Notice that it is technically the queen that made the mating move, not the knight, so fears of unfair knight advantage is still quite unfounded. One would think that people playing my chess variant (which I'm temporarily calling "Crusader Chess") would be far more aggressive against knights than in normal chess, but really, it isn't such a big deal. I predict that the defensive role of la croisade would be a lot more prevalent in Crusade Chess games than the mating role, and that mates involving the augmented knight would be far less common than even en passant moves (which is pretty rare).

Lastly, I just recently discovered the site ChessGames.com, which has a titanic searchable database of recorded games as well as player info (here's the page for the current youngest grandmaster, Magnus Carlsen). You could discuss individual chess games via the kibitz forums, and even answer regular chess problems. Enjoy. :-)

Habemus Papam

“Therefore everyone who hears these words of mine and puts them into practice is like a wise man who built his house on the rock. The rain came down, the streams rose, and the winds blew and beat against that house; yet it did not fall, because it had its foundation on the rock." (Matthew 7:24-25)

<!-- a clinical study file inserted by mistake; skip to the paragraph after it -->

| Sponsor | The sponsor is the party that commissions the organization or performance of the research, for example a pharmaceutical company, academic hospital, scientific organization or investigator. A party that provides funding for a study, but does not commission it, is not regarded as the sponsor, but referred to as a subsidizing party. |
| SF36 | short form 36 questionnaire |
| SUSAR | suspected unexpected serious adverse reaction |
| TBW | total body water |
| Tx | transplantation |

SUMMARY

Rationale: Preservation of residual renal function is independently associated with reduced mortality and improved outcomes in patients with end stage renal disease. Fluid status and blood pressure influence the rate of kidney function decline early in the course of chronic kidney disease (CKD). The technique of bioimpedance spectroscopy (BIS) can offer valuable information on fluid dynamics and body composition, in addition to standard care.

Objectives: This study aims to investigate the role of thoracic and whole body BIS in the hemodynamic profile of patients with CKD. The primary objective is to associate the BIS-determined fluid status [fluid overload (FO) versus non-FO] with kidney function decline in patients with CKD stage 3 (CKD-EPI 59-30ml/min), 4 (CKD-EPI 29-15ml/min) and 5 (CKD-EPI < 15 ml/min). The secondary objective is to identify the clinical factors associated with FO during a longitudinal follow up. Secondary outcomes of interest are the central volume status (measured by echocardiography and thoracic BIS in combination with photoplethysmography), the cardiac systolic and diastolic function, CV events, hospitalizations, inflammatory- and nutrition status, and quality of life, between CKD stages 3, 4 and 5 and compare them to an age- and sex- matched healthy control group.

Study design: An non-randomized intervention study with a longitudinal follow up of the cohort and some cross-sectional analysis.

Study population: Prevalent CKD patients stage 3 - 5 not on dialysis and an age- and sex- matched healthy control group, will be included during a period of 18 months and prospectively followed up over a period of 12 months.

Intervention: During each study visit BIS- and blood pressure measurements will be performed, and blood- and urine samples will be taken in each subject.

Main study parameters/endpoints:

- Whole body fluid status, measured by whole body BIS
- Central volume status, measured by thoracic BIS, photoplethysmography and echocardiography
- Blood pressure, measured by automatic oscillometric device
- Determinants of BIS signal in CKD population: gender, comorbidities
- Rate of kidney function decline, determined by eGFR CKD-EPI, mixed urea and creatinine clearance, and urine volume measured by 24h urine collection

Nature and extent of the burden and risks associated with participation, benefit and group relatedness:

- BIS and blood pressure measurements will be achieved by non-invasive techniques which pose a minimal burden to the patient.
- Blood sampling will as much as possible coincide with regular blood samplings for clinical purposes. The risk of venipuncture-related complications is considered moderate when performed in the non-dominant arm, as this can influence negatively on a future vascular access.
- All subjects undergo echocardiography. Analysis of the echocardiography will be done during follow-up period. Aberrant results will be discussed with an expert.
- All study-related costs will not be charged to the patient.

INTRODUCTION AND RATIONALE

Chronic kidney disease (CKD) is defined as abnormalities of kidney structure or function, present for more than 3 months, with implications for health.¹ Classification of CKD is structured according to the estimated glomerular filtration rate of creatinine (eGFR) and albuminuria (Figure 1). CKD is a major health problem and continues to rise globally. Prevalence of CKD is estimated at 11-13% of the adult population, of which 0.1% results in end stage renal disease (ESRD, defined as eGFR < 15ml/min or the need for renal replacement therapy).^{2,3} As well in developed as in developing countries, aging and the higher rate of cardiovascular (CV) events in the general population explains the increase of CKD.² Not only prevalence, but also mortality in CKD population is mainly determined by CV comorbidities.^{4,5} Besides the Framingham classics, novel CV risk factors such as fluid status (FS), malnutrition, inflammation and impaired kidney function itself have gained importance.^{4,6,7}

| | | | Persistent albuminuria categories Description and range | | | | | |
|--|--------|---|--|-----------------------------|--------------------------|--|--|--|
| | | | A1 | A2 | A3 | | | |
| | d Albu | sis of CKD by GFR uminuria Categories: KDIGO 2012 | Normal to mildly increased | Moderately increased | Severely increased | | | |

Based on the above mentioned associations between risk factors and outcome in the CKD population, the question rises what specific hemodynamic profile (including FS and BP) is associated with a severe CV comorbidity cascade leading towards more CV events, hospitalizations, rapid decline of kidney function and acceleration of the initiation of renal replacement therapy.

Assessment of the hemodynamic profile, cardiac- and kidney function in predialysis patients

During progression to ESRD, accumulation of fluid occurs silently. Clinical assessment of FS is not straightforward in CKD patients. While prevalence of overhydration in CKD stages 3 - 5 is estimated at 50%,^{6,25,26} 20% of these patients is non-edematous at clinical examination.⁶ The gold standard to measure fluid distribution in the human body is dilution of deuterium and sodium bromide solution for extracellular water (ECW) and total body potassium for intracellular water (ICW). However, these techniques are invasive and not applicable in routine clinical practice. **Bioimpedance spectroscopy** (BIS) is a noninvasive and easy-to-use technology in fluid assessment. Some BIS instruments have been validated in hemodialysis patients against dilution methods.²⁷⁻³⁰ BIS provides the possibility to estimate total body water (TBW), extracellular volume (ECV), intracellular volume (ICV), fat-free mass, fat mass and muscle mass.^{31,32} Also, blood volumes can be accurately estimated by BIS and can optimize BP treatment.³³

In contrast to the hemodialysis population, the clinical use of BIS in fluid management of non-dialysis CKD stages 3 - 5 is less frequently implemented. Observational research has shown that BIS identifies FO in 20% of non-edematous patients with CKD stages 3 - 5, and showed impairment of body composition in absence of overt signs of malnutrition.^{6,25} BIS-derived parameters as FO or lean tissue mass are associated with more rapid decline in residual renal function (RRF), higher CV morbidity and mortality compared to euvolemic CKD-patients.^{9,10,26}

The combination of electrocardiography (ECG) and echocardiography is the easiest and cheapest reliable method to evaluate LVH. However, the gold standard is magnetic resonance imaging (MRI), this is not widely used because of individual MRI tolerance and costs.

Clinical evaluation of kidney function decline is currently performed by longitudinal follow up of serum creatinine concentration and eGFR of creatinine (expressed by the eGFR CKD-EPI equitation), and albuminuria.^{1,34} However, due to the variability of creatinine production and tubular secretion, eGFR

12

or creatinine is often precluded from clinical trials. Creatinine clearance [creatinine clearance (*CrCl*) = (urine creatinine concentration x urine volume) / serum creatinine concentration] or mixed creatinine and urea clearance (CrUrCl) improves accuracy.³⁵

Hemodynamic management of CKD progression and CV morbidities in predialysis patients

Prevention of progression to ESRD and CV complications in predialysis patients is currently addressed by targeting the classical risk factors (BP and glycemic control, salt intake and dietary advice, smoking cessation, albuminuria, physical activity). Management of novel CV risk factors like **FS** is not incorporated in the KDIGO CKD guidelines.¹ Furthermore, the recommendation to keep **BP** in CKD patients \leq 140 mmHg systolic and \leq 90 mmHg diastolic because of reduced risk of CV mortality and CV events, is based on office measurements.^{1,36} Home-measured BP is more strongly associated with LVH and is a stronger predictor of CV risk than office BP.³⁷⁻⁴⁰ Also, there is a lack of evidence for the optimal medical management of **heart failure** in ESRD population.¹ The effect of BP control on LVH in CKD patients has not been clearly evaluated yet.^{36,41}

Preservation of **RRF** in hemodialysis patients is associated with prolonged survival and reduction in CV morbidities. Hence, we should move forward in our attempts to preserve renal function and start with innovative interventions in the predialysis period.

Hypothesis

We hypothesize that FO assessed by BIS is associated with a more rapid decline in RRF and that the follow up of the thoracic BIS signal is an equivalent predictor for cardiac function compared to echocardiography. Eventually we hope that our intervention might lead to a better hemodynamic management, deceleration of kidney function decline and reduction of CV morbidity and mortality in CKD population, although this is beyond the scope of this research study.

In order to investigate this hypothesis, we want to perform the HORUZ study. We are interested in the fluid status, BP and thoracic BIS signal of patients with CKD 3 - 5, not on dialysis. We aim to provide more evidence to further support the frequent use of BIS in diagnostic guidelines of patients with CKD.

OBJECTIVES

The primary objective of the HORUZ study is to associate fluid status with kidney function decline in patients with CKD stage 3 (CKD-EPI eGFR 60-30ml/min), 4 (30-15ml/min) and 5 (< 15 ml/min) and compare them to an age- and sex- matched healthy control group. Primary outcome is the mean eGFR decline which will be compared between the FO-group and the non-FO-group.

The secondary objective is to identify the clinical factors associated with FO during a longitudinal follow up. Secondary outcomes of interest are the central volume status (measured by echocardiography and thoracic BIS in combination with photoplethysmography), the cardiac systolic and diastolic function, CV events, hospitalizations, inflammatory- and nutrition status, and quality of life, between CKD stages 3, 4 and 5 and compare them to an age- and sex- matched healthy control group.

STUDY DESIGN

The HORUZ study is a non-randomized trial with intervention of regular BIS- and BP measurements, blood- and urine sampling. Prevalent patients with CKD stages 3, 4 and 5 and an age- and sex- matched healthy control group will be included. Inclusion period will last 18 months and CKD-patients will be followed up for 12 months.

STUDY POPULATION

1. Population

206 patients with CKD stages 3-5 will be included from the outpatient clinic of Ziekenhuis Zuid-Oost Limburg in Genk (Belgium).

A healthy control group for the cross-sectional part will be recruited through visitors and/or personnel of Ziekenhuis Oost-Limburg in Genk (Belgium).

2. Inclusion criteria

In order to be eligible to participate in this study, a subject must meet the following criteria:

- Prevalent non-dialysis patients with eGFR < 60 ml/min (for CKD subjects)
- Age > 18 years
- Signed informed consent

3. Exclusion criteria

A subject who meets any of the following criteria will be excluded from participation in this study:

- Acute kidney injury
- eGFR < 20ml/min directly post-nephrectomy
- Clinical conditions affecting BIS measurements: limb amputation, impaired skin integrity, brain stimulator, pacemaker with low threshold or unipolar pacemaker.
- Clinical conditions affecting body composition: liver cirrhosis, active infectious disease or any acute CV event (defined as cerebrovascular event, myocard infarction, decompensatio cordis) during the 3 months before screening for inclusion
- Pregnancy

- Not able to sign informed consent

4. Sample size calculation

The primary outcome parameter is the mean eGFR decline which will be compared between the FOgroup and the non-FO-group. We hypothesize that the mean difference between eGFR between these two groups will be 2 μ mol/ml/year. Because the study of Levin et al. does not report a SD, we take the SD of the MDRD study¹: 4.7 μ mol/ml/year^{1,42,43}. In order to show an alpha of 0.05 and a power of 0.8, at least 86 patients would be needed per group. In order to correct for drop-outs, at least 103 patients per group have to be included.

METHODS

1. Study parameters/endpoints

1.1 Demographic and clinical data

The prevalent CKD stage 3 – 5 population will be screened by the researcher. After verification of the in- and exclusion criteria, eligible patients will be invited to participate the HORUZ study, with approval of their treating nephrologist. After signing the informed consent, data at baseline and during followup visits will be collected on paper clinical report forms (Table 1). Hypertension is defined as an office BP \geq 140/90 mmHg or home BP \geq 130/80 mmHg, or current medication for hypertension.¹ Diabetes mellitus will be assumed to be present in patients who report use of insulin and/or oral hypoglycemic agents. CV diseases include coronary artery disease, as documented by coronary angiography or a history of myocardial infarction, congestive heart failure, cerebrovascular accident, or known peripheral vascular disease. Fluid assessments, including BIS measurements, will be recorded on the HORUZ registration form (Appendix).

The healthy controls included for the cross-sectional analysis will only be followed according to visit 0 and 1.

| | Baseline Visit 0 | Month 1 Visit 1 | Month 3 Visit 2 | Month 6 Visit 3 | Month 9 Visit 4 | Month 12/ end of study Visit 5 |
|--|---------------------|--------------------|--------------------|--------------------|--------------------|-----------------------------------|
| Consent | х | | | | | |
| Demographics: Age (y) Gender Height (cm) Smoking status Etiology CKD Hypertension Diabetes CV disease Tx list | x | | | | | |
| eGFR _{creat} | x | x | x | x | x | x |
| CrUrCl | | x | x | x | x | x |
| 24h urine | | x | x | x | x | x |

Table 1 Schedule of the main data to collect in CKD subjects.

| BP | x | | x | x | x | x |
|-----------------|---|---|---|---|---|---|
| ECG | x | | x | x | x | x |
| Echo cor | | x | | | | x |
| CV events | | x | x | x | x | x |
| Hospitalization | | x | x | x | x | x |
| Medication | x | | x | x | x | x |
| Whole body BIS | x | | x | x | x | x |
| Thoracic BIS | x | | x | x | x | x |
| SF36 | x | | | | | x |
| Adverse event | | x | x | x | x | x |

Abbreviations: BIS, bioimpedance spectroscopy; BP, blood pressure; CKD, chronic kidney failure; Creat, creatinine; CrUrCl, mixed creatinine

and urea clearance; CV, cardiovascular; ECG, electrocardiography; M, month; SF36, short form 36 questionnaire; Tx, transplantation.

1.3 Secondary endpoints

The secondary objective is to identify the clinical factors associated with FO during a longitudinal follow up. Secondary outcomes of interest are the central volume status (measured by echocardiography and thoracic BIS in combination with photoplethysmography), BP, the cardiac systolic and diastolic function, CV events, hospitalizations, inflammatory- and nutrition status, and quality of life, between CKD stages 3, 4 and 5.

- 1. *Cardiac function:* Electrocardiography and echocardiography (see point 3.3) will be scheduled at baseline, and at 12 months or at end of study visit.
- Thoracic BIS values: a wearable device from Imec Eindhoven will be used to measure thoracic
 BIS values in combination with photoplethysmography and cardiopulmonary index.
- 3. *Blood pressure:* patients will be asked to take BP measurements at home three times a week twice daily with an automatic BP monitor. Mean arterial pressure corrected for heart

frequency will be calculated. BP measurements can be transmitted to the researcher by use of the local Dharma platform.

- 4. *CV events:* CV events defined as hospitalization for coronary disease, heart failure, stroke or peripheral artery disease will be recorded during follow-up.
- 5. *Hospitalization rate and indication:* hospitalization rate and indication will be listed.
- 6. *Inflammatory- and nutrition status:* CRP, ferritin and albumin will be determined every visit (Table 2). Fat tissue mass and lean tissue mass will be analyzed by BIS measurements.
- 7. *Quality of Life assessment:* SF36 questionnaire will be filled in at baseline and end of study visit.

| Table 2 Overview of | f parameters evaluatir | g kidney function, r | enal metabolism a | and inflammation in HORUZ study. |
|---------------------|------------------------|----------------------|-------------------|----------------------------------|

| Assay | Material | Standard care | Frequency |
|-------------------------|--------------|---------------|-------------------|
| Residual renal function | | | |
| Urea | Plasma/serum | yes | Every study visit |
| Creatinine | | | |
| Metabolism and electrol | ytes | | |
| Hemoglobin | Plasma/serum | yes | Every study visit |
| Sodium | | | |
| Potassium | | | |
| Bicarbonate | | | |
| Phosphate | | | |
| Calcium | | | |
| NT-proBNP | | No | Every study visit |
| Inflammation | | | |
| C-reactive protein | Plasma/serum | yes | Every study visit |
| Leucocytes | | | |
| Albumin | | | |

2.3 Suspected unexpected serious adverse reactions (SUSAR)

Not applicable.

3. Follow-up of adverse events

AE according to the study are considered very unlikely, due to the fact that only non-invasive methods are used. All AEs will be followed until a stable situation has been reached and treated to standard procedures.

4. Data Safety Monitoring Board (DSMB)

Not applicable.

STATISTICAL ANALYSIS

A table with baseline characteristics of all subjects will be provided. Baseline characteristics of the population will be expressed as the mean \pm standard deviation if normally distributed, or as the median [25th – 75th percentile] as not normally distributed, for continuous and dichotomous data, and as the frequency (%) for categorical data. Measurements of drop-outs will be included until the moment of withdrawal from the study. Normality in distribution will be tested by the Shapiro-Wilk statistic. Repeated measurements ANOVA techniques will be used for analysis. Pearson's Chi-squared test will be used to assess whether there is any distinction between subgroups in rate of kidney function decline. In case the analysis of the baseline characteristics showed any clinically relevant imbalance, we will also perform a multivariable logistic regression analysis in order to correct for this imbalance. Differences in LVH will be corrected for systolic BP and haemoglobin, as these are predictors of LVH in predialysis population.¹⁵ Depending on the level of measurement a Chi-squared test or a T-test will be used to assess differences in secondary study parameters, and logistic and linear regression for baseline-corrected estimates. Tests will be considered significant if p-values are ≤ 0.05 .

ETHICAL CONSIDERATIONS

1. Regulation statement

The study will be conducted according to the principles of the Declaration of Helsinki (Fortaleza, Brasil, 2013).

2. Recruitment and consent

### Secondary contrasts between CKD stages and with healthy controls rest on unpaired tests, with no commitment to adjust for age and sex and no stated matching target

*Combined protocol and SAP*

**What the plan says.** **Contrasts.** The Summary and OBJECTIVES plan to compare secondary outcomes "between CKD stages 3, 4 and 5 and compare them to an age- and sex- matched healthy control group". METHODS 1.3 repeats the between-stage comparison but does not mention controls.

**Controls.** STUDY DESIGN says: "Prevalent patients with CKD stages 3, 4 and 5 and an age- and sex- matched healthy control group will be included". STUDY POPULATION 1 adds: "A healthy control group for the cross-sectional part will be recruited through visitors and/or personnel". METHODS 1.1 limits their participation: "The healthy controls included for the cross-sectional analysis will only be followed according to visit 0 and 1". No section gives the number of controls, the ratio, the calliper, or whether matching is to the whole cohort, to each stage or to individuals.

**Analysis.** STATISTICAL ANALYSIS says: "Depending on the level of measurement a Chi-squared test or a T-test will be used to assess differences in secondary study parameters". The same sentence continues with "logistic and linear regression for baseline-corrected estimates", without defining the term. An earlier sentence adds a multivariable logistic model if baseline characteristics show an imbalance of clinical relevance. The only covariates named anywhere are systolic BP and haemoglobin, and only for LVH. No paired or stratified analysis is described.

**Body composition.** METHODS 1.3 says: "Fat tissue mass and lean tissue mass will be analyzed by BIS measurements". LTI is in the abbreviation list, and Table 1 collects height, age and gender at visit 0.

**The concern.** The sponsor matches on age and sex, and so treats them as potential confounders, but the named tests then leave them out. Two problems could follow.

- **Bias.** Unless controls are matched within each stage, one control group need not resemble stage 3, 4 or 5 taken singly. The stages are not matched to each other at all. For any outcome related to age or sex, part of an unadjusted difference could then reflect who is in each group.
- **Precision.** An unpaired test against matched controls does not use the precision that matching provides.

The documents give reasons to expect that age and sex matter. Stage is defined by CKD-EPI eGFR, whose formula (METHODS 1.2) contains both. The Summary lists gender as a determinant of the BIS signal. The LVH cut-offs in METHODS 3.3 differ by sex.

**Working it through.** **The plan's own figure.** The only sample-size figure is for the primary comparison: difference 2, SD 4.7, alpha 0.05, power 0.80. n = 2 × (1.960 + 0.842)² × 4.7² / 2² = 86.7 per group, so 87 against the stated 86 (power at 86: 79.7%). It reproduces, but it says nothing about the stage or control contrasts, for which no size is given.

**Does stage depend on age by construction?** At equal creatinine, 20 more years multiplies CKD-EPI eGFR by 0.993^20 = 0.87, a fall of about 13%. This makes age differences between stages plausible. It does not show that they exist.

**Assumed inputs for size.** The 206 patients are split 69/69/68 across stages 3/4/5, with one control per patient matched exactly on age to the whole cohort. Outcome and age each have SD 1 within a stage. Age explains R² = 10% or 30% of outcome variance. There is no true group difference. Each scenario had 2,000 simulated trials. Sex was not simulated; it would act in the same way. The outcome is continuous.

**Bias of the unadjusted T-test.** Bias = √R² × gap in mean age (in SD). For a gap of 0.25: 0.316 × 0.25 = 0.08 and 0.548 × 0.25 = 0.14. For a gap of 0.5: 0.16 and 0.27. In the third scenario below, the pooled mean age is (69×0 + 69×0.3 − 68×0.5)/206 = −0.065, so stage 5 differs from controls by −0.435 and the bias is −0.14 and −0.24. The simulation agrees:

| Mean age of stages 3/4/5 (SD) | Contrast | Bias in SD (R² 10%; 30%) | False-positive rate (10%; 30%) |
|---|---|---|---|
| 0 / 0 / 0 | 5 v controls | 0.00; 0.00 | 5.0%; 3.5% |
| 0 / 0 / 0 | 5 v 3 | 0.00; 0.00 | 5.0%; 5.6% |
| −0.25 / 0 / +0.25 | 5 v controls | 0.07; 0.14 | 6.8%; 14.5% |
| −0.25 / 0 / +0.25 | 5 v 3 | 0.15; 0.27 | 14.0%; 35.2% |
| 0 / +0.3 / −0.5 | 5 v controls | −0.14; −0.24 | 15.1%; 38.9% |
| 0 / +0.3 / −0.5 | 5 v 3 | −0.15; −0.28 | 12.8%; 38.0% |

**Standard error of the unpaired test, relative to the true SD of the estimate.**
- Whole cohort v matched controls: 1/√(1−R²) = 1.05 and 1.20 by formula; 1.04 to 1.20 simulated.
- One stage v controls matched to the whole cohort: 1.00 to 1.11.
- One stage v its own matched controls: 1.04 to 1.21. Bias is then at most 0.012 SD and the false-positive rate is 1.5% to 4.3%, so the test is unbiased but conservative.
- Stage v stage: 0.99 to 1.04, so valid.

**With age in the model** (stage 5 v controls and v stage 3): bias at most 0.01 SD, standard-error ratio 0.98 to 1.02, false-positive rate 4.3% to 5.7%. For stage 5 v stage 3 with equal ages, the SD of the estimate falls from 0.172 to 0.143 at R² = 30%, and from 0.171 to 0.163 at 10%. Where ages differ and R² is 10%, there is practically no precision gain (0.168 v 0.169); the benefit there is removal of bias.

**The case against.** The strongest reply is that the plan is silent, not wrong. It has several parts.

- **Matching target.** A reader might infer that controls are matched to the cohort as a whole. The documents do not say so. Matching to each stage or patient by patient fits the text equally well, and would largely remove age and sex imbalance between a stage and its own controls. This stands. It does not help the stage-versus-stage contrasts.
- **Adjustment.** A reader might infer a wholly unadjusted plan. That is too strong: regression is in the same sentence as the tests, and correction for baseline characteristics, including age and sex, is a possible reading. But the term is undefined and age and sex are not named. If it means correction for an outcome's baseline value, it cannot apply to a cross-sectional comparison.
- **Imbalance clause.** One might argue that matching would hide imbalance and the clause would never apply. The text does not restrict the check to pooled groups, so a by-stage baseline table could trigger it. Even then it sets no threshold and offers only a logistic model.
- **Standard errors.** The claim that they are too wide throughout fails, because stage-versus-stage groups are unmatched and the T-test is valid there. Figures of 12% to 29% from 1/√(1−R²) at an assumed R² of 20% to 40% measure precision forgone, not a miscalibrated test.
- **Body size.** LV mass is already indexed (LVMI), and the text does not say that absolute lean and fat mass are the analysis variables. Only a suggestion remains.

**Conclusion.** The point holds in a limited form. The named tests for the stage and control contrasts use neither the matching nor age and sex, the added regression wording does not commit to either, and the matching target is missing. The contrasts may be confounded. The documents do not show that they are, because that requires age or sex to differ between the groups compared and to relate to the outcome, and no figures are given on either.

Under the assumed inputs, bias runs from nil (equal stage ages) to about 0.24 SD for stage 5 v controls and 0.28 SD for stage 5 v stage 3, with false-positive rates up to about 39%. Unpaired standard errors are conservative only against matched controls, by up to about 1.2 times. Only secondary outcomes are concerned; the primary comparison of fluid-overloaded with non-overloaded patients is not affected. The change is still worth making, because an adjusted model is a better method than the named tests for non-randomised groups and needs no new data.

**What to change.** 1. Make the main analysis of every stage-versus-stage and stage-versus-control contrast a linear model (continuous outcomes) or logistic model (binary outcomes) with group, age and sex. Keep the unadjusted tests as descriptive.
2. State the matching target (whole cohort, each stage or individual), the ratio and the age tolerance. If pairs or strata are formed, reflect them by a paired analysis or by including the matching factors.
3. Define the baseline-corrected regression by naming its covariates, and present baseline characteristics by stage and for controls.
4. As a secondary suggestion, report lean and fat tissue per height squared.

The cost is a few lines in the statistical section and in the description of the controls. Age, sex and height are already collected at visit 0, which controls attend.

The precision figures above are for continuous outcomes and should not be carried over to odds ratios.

I was a bit surprized that my little hunch that Cardinal Ratzinger would be elected as the successor of the late Pope John Paul II would be correct. But amazingly, that's what happened. Pope Benedict XVI's papacy shall formally begin on Sunday, April 24, 2005. Long live the pope.

What's funny about this election is that it's sort of a Divine joke on the critics of John Paul II. More than a few journalists have voiced out their fears of a "conservative" pope being elected because of the huge number of cardinals the late pope ordained. It's as if they're blaming him of making sure his successor will be one of his. Well, the cardinals did end up electing a "conservative," alright. Funny thing is, he wasn't a JPII cardinal.

It's a lesson as well as a joke. What the critics still don't get is that God will not allow a pope to teach fallacious "liberal" teachings. It's called the infallibility doctrine. Even the most foolish and most sinful of popes (and there were quite a few of them) were incapable of changing dogmatic teachings. The question is not whether the heretics' kind of pope will be elected in the future. The question is whether or not the heretics will stop wishing for their kind of pope to be elected everytime a Conclave is held, because their wish will never come true. Thank God for that.